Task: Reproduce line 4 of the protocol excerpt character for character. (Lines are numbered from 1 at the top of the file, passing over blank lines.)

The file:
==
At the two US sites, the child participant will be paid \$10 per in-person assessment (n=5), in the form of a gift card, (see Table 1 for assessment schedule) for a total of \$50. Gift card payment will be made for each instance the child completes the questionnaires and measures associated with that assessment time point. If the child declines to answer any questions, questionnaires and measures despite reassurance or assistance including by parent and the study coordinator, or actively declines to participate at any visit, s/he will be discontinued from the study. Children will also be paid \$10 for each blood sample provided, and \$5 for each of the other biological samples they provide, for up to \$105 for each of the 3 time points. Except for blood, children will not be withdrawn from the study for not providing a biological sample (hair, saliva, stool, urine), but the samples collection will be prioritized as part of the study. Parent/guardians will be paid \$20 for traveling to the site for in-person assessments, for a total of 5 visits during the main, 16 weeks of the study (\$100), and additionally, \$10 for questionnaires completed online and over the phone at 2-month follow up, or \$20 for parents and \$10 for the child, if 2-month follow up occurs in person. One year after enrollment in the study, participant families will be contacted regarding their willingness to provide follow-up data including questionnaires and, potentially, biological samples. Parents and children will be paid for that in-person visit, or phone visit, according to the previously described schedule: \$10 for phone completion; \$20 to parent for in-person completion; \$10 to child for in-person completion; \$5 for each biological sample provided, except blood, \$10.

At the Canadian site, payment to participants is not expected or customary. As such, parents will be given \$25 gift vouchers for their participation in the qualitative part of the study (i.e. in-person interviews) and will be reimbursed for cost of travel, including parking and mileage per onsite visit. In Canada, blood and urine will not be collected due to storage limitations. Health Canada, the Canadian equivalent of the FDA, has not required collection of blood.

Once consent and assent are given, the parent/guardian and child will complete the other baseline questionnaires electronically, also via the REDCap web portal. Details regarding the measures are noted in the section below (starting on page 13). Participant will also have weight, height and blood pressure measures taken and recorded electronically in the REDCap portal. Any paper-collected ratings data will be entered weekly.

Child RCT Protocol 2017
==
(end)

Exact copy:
Child RCT Protocol 2017